Online? At work? Your company will soon know what you’re doing

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Big brother watching. Thing is, it’s not the made up avatar of an overarching, all-powerful, state. It’s far more likely that it’s a piece of software implemented by your company to see what you’ve been doing on social media.

In fact, some 60% of corporations are expected to implement formal programmes for monitoring external social media for security breaches and incidents by 2015, up from the less than 10% that currently do so,

According to tech research firm Gartner, monitoring employees will soon be viewed in the same way as monitoring social media is for brand management and marketing.

“The growth in monitoring employee behaviour in digital environments is increasingly enabled by new technology and services,” says Andrew Walls, research vice president of Gartner. “Surveillance of individuals, however, can both mitigate and create risk, which must be managed carefully to comply with ethical and legal standards.”

To prevent, detect and remediate security incidents, most tech security companies focus on the monitoring of internal infrastructure. The mass availability of consumer tech products, cloud services and social media means that this approach just doesn’t work any more.

According to Walls, the fact “that employees with legitimate access to enterprise information assets are involved in most security violations,” means that “security monitoring must focus on employee actions and behaviour” both inside and outside of the office systems.

The popularity of social services such as Facebook, YouTube and LinkedIn, provides new targets for security monitoring, but surveillance of user activity in these services generates additional ethical and legal risks.

There are times when the information available can assist in risk mitigation for an organisation, such as employees posting videos of inappropriate activities within corporate facilities. However, there are other times when accessing the information can generate serious liabilities, such as a manager looking at an employee’s Facebook profile to determine their religion or sexual orientation in violation of equal employment opportunity and privacy regulations.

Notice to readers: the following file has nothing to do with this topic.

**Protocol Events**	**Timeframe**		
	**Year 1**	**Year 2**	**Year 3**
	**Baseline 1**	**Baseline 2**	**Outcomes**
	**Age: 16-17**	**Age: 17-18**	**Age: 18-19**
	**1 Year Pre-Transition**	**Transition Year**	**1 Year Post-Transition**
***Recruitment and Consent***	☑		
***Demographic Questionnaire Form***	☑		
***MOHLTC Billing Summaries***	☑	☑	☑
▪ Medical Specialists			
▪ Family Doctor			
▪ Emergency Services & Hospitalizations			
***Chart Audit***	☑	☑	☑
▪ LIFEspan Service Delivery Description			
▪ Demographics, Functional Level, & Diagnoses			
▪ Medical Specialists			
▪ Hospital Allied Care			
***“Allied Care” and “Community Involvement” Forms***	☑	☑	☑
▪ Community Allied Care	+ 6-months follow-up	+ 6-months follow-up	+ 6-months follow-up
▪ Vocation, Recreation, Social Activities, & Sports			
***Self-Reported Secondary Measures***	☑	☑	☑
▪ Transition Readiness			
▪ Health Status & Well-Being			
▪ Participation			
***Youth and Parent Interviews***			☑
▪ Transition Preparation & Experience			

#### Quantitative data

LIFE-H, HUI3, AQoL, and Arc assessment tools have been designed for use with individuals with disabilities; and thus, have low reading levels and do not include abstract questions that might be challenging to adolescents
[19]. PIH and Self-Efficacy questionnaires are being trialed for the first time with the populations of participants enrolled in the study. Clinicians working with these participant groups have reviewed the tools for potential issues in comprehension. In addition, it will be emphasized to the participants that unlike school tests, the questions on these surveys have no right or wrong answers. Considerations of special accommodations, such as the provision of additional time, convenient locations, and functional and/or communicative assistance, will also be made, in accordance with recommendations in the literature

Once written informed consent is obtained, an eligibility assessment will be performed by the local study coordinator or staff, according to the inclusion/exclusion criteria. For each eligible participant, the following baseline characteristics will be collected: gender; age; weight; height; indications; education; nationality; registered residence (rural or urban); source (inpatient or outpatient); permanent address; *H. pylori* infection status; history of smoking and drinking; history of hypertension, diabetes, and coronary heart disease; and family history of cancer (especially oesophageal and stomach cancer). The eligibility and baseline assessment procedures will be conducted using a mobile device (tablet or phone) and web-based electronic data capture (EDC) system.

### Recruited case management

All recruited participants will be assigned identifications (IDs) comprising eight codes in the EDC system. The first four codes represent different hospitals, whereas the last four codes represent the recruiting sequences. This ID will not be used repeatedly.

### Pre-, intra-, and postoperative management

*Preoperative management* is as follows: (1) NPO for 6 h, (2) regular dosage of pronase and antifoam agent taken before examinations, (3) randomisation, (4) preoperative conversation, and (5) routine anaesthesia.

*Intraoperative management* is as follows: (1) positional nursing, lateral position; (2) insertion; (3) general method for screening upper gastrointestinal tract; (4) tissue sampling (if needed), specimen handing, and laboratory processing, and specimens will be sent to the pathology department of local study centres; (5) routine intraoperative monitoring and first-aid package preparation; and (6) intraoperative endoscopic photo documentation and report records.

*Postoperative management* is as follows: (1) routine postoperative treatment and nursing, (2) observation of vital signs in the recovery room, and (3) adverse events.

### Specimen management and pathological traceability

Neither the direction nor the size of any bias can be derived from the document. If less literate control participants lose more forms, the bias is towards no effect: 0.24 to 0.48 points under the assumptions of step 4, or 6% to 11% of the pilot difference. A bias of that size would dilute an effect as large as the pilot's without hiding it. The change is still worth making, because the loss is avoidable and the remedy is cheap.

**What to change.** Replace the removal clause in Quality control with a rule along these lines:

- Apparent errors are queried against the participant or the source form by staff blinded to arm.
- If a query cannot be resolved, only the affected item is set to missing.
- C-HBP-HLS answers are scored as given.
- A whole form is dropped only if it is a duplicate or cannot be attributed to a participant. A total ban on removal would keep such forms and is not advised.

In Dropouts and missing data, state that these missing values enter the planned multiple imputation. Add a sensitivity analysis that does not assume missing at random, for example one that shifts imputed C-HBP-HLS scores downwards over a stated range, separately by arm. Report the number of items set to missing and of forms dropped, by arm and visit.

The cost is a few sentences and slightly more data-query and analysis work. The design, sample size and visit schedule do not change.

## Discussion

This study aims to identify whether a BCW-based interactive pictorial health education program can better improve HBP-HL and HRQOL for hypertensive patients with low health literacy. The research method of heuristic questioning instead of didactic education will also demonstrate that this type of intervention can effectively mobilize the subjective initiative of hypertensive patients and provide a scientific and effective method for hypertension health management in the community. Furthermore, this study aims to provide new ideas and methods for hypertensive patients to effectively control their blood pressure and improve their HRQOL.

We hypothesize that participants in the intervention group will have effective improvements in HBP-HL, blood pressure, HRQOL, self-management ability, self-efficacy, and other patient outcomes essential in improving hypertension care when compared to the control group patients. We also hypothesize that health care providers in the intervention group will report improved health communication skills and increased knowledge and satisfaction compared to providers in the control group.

Remember when companies were requesting Facebook logins from job candidates? Imagine that, but on a much larger scale. Although no one’s going to ask for your password any time soon Walls reckons that “employers will continue to pursue greater visibility of social media conversations held by employees, customers and the general public when the topics are of interest to the corporation.”

An industry is already growing up around social media monitoring. Most PR companies, for instance, already offer it as a standard service.

Security organisations are also beginning to see value in the capture and analysis of social media content, not just for internal security surveillance, but also to enable detection of shifting threats that impinge on the organisation. This might be physical threats to facilities and personnel revealed through postings concerning civil unrest or it may be threats of logical attacks by hacktivists. Early detection of shifting risks enables the organisation to vary its security posture to match and minimise negative impacts.

“The problem lies in the ability of surveillance tools and methods to produce large volumes of irrelevant information,” says Walls. “This personal information can be exposed accidentally or become the target of voyeuristic behaviour by security staff.”

There are a number of important issues that also need to be considered. While automated, covert monitoring of computer use by staff suspected of serious policy violations can produce hard evidence of inappropriate or illegal behaviours, and guide management response, it might also violate privacy laws. In addition, if people know they’re being watched they’re less likely to behave badly, but surveillance activities may be seen as a violation of legislation, regulations, policies or cultural expectations. There are also various laws in multiple countries that restrict the legality of interception of communications or covert monitoring of human activity.

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